Hi, I’m Jules. I’m Alan’s wife and I’m writing a guest blog here instead of on my own blog because I just got a job that requires me to interact with folks in DC and now I’m paranoid about the people I work with finding it. It’s not that I think they’d take issue personally with the content, it’s just that the things I have to say about this aren’t the most professional things I’ve ever said. So with that disclaimer, here we go!
So the year is 2017 and apparently, Charlize Theron only makes badass lady movies now. Let me be (probably not) the first to say that I am 100% here for that. Mad Max: Fury Road was hailed as a feminist masterpiece, which it unequivocally was. It was also just a really fabulous action movie and, considering it was a reprisal of an 80’s franchise, that’s pretty impressive. But I’m here to talk about Theron’s most recent empowering bombshell, Atomic Blonde, which is in a whole different class. It’s not set in a post-apocalyptic desert world, it’s set in late eighties Berlin. It’s fiction, sure, but it’s not exactly fantasy. That very fact is groundbreaking in terms of the portrayal of strong women.
I saw Spider-Man: Homecoming this weekend. This post will contain the mildest of mild spoilers for that film. Like, there are less spoilers for the movie in this post than there are in any given trailer for any movie. If you’re the kind of person who would be freaked out to learn that Spider-Man: Homecoming is a movie about the Marvel superhero Spider-Man, and pitch a fit about not being warned about it, this is the point where you turn away, as I am about to spoil the fact that both Peter Parker and Spider-Man are in the new Spider-Man movie. As I have now fulfilled my societal duty to tell people that a post about Spider-Man will reference a movie about Spider-Man wherein I mention that Spider-Man is in the film in question and a detail or two that have already been present since Captain America: Civil War, I can now move on to the part where I briefly discuss the movie, which isn’t even what this post is about.
Ooops, I forgot to warn people that Captain America: Civil War has Spider-Man in it before I just dropped it into regular conversation. It’s only been out a year, and I believe the current level of spoiler-warning necessity on social media is 75 years after the movie/TV show/book’s death. I apologize for my brazen lack of awareness and total lack of empathy.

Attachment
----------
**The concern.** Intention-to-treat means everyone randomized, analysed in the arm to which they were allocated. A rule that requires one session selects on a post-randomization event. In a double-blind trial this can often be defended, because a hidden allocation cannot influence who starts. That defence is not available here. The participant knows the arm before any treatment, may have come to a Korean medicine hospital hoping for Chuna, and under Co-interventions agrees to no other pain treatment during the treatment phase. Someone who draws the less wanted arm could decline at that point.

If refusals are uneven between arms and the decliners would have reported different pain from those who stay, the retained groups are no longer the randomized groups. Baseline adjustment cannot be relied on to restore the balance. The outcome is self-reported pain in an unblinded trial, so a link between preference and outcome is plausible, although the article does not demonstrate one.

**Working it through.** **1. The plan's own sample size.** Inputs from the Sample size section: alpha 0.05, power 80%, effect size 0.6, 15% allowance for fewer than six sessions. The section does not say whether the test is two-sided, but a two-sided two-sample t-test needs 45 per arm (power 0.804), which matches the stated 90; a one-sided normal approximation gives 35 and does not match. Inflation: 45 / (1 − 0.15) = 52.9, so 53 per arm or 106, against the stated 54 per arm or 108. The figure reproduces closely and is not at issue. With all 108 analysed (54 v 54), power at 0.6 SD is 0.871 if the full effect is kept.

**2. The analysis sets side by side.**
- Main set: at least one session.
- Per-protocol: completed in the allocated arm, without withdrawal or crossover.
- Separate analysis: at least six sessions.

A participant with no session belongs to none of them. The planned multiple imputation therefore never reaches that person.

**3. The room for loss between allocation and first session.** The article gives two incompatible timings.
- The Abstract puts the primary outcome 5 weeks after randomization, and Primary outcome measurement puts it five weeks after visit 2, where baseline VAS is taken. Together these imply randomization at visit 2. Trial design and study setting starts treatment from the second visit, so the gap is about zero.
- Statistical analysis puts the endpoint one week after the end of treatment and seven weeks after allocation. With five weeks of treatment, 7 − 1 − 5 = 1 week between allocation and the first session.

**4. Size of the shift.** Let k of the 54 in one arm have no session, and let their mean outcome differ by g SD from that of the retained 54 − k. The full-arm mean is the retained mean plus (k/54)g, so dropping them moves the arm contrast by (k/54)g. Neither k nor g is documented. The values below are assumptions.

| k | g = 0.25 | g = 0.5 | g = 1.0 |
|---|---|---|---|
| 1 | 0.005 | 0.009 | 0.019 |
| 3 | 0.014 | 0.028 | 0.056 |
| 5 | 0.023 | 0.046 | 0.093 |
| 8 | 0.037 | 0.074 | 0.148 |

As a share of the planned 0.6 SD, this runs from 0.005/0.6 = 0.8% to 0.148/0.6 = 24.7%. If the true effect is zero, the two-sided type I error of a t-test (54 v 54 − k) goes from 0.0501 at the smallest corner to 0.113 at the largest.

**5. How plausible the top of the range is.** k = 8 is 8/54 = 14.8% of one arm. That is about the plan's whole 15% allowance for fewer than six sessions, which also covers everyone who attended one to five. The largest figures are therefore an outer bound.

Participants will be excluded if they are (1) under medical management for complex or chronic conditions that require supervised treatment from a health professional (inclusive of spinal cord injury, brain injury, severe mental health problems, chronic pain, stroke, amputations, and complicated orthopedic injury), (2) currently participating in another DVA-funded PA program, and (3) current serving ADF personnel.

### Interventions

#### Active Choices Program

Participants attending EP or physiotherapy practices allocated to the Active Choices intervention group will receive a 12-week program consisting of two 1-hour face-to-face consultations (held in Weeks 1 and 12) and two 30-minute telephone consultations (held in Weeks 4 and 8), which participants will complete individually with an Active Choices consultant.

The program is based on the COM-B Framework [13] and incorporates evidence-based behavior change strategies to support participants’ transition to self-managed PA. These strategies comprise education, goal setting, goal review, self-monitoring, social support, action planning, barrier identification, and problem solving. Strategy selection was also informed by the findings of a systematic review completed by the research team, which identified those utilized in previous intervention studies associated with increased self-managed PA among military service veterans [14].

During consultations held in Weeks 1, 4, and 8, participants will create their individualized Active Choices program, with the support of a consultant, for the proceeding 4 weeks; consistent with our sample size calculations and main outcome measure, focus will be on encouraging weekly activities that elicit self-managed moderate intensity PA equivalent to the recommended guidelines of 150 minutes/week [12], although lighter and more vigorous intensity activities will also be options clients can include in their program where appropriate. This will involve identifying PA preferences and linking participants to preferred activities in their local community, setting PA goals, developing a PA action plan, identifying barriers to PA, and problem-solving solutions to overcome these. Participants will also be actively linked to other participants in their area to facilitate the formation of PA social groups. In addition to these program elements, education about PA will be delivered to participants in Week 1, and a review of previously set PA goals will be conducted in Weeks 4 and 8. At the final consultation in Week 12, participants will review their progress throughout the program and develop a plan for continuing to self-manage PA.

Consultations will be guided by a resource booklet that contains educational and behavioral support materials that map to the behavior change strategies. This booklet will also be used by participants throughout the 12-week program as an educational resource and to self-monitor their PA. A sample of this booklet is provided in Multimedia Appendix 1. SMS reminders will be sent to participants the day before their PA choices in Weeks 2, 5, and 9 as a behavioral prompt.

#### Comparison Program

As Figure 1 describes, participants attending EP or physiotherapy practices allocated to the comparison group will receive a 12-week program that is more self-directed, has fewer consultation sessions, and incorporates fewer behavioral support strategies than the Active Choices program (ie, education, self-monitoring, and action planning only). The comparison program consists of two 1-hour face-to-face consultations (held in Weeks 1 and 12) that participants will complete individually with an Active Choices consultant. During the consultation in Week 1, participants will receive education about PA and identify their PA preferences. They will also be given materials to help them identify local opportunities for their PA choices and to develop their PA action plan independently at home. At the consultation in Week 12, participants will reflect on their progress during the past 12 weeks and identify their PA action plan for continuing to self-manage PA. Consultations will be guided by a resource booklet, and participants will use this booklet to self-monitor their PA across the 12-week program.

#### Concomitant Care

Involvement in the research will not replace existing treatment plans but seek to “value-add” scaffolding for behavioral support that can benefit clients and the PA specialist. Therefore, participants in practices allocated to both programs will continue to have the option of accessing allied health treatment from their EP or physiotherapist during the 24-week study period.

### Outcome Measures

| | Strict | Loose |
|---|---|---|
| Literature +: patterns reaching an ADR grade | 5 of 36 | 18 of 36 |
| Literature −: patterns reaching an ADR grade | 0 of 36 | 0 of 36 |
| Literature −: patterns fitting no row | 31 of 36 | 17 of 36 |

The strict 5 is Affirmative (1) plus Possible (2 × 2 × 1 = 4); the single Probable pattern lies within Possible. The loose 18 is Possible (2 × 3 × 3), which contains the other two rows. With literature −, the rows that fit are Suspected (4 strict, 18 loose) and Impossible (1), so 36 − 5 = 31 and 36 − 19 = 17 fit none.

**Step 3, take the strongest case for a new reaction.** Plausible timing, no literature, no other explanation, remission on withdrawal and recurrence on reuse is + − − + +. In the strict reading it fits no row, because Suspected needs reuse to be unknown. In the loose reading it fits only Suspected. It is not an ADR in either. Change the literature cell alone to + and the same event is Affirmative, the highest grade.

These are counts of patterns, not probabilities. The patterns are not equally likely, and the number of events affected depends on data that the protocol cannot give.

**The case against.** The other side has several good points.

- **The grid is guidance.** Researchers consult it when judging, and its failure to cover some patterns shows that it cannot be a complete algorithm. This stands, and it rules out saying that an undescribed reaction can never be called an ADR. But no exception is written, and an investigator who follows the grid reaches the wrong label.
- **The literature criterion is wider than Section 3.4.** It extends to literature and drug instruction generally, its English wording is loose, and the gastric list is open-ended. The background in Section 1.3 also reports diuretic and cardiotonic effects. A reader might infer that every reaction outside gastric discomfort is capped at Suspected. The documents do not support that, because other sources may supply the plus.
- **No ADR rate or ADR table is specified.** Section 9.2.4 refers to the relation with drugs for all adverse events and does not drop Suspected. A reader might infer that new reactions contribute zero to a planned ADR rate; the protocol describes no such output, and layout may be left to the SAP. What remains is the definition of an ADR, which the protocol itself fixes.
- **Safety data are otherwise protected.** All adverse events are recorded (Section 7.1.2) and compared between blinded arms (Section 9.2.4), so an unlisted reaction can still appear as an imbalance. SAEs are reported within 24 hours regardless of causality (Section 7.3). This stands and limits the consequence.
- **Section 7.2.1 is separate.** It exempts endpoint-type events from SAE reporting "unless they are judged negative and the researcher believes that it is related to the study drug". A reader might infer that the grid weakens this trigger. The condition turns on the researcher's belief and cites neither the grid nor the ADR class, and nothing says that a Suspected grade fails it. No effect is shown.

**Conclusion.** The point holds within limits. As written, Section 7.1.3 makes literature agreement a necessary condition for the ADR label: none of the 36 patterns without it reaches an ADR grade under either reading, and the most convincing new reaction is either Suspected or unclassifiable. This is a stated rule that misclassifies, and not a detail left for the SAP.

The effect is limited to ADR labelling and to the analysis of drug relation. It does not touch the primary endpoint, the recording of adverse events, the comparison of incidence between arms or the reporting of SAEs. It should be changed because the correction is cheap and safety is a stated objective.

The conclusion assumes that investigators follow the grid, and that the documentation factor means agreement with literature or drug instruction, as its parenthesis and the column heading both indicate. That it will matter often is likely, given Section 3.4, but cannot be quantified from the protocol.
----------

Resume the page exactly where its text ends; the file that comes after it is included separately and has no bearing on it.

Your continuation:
One of the specialties of this blog has always been reviews of things that are well past the point of needing reviewing, since by the time I see them or write about them you’ve already made the decision to see or not the movie a long time ago, so my review had zero chance of swaying your opinion one way or another.
Actually, that’s total bullshit.
Yeah, OK, maybe some people read reviews to help determine if they’re going to see something. I myself have a few places I trust to see if a movie is worth it, but I usually don’t read them because they’re spoilery and I just glance at it quickly to see if it’s a yes or a no. But you and I both know that reading movie reviews is only fun if you’ve already seen it, and you either want to have your own views confirmed so you can nod along and be all “yeah, that movie sucked/kicked ass” and feel smug, or you want to read a review of a movie you loved/hated that hated/loved it so you get a chance to engage in our national pastime: outrage. That’s why I write these things, anyway.
So today I have a couple of movies to talk about, one of them pretty recent! Miss Peregrine’s, uh, House of… Peculiar Creatures? I think? Something like that? That sounds mostly right and I’m not looking it up. Also, 2012’s The Raven, starring John Cusack as Edgar Allen Poe. Yeah. That is a thing that exists, and I watched it.
Oh, yeah, also, SPOILERS. I mean, you’ve had a chance to see this shit, so if you get mad that I let slip that Negan killed Luke Skywalker’s father then it’s on you.